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MiMedx is a Florida corporation headquartered in Marietta, Georgia. Carpenters Pension Fund of Illinois is the lead plaintiff in this consolidated securities class action. Carpenters purchased 41,080 shares of MiMedx common stock in three separate transactions between August 2017 and October 2017 and later sold those shares in December 2017. The district court dismissed Carpenters’s action, finding that none of the complaint’s allegations occurring before the date Carpenters sold its MiMedx stock constituted a partial corrective disclosure sufficient to demonstrate loss causation. Carpenters contend that the district court erred in its loss causation analysis. Carpenters further argued that the district court erred in denying its post-judgment motion for relief from judgment, as well as its post-judgment request for leave to amend its complaint.   The Eleventh Circuit concluded that the district court erred in finding that Carpenters lacked standing to bring its Exchange Act claims against Defendants and vacated that portion of the district court’s order. The court affirmed the district court’s order dismissing Carpenters’ second amended complaint for failure to plead loss causation. The court explained that as to Rule 59(e), the district court did not abuse its discretion in determining that Carpenters sought to relitigate arguments it had already raised before the entry of judgment. As to Rule 60(b)(1) the court found no mistake in the district court’s application of the law in this case that would change the outcome of this case. And, as to Rule 60(b)(6), the district court found that Carpenters’ motion primarily focused on the court’s purported “mistakes in the application of the law,” which fall squarely under Rule 60(b)(1). View "Carpenters Pension Fund of Illinois v. MiMedx Group, Inc., et al." on Justia Law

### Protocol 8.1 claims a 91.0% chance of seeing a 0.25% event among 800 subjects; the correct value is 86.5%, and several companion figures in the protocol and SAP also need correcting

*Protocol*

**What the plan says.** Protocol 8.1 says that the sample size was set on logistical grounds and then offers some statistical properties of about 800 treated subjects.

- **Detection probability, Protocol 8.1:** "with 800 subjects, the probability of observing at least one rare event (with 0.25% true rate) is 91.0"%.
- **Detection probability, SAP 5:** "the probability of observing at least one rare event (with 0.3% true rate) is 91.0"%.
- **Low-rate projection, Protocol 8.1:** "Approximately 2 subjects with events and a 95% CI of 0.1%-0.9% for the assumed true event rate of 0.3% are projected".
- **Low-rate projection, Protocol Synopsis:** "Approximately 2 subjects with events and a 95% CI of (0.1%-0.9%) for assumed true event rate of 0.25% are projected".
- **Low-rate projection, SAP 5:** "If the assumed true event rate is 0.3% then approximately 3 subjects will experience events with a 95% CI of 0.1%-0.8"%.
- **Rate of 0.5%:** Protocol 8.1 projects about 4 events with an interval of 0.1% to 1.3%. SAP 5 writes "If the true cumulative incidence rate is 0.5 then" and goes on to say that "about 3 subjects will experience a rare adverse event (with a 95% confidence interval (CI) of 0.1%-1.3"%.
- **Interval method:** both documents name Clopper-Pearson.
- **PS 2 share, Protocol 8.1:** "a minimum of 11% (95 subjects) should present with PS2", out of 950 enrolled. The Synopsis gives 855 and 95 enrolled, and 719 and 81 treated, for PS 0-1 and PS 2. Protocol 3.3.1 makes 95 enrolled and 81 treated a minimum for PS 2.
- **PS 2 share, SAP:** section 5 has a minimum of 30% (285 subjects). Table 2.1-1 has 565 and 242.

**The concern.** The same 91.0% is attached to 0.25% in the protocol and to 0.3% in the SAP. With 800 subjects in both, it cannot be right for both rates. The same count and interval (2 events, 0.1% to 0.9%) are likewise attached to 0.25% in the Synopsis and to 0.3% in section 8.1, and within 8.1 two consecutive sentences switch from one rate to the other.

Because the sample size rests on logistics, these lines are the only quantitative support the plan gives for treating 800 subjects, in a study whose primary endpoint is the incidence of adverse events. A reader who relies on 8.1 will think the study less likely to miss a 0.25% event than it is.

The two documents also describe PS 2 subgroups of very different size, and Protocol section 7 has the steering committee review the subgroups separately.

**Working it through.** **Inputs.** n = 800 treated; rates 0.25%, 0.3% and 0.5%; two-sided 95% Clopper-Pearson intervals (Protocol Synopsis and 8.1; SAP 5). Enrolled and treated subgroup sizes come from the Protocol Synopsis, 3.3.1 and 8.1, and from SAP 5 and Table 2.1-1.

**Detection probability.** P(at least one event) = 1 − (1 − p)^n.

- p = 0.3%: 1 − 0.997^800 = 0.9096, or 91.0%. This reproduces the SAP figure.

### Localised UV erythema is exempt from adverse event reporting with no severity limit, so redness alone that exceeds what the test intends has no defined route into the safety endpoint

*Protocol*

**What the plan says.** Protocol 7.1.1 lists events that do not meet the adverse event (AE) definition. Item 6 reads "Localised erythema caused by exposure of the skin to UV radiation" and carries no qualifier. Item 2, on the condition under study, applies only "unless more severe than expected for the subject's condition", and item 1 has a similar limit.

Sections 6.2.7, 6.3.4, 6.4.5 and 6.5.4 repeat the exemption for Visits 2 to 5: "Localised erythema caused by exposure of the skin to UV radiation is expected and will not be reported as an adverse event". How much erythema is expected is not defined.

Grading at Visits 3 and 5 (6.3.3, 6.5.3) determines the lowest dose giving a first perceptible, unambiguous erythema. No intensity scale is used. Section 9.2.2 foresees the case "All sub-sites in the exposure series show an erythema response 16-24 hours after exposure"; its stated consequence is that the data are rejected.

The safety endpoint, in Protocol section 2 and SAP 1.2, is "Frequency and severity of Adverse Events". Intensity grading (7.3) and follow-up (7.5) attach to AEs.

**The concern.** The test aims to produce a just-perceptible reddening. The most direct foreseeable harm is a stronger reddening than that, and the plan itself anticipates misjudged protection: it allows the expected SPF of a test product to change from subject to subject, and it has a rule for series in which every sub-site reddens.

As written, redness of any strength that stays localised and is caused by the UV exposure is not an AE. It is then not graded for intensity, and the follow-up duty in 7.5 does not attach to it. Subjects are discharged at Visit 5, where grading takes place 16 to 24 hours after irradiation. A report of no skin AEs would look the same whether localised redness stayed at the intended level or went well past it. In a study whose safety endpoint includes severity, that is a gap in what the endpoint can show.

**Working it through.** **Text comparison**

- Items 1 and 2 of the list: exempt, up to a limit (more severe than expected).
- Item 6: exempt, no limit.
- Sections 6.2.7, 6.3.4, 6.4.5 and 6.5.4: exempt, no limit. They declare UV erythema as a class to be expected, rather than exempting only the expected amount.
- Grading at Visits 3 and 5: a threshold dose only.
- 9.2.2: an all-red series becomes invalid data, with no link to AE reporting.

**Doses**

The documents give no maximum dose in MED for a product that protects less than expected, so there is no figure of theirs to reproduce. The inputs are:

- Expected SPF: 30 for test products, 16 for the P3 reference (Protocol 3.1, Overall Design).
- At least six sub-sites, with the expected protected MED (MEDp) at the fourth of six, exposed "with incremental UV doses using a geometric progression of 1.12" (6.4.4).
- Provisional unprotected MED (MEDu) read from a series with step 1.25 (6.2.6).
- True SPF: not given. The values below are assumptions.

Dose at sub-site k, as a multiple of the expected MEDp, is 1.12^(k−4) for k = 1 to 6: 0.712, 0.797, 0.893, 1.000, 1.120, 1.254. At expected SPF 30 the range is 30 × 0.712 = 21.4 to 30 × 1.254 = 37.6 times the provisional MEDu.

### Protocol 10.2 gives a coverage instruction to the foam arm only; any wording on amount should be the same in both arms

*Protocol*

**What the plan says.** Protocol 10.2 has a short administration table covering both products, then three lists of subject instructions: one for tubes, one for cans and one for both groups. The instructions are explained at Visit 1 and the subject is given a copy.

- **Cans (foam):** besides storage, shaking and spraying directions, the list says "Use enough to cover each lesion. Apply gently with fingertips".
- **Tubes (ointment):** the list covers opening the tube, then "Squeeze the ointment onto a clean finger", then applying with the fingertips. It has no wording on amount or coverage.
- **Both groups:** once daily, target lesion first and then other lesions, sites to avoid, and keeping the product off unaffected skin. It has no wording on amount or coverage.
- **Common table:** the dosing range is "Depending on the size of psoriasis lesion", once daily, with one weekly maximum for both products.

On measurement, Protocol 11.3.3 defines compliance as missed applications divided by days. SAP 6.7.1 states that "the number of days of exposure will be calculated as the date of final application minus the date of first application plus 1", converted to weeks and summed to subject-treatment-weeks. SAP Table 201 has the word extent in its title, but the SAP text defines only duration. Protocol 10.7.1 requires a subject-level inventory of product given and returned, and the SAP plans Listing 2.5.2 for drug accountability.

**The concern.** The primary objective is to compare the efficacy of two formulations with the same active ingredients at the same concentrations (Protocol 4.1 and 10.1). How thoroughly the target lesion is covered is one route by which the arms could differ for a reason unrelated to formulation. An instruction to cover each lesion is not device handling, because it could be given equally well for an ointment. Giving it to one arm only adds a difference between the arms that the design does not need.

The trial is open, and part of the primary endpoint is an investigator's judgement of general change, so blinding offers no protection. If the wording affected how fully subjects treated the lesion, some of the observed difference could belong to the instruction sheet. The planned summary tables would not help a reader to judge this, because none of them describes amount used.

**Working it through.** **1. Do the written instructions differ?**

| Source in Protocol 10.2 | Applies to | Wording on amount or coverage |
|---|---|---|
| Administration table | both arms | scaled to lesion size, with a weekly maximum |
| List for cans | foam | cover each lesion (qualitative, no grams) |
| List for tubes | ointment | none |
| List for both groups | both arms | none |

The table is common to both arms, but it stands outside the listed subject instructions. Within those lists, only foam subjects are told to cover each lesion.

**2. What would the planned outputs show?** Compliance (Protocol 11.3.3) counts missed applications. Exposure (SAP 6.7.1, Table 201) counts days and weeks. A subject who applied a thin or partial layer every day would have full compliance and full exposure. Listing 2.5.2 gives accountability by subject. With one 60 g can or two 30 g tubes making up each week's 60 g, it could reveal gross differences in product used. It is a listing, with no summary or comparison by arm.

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Ford Motor Company advertised its Shelby GT350 Mustang as “track ready.” But some Shelby models weren’t equipped for long track runs, and when the cars overheated, they would rapidly decelerate. A group of Shelby owners sued Ford on various state-law fraud theories and sought class certification, which the district court granted in substantial part. Ford challenged class certification on the ground that proving each plaintiff’s reliance on the alleged misinformation requires individualized proof and, therefore, that common questions don’t “predominate” within the meaning of Federal Rule of Civil Procedure 23(b)(3).   The Eleventh Circuit affirmed the district court’s certification of the statutory classes in Florida, New York, Missouri, and Washington. The court reversed the certification of the Texas statutory consumer-fraud claim and the Tennessee, New York, and Washington common-law fraud claims. And the court remanded for the district court to consider whether the facts, in this case, support a presumption of reliance for the California statutory and common-law fraud claims and whether California- and Texas-based breach-of-implied-warranty claims satisfy state-law requirements. Finally, the court instructed the district court on remand to reconsider the manageability issue. View "George Tershakovec, et al v. Ford Motor Company, Inc." on Justia Law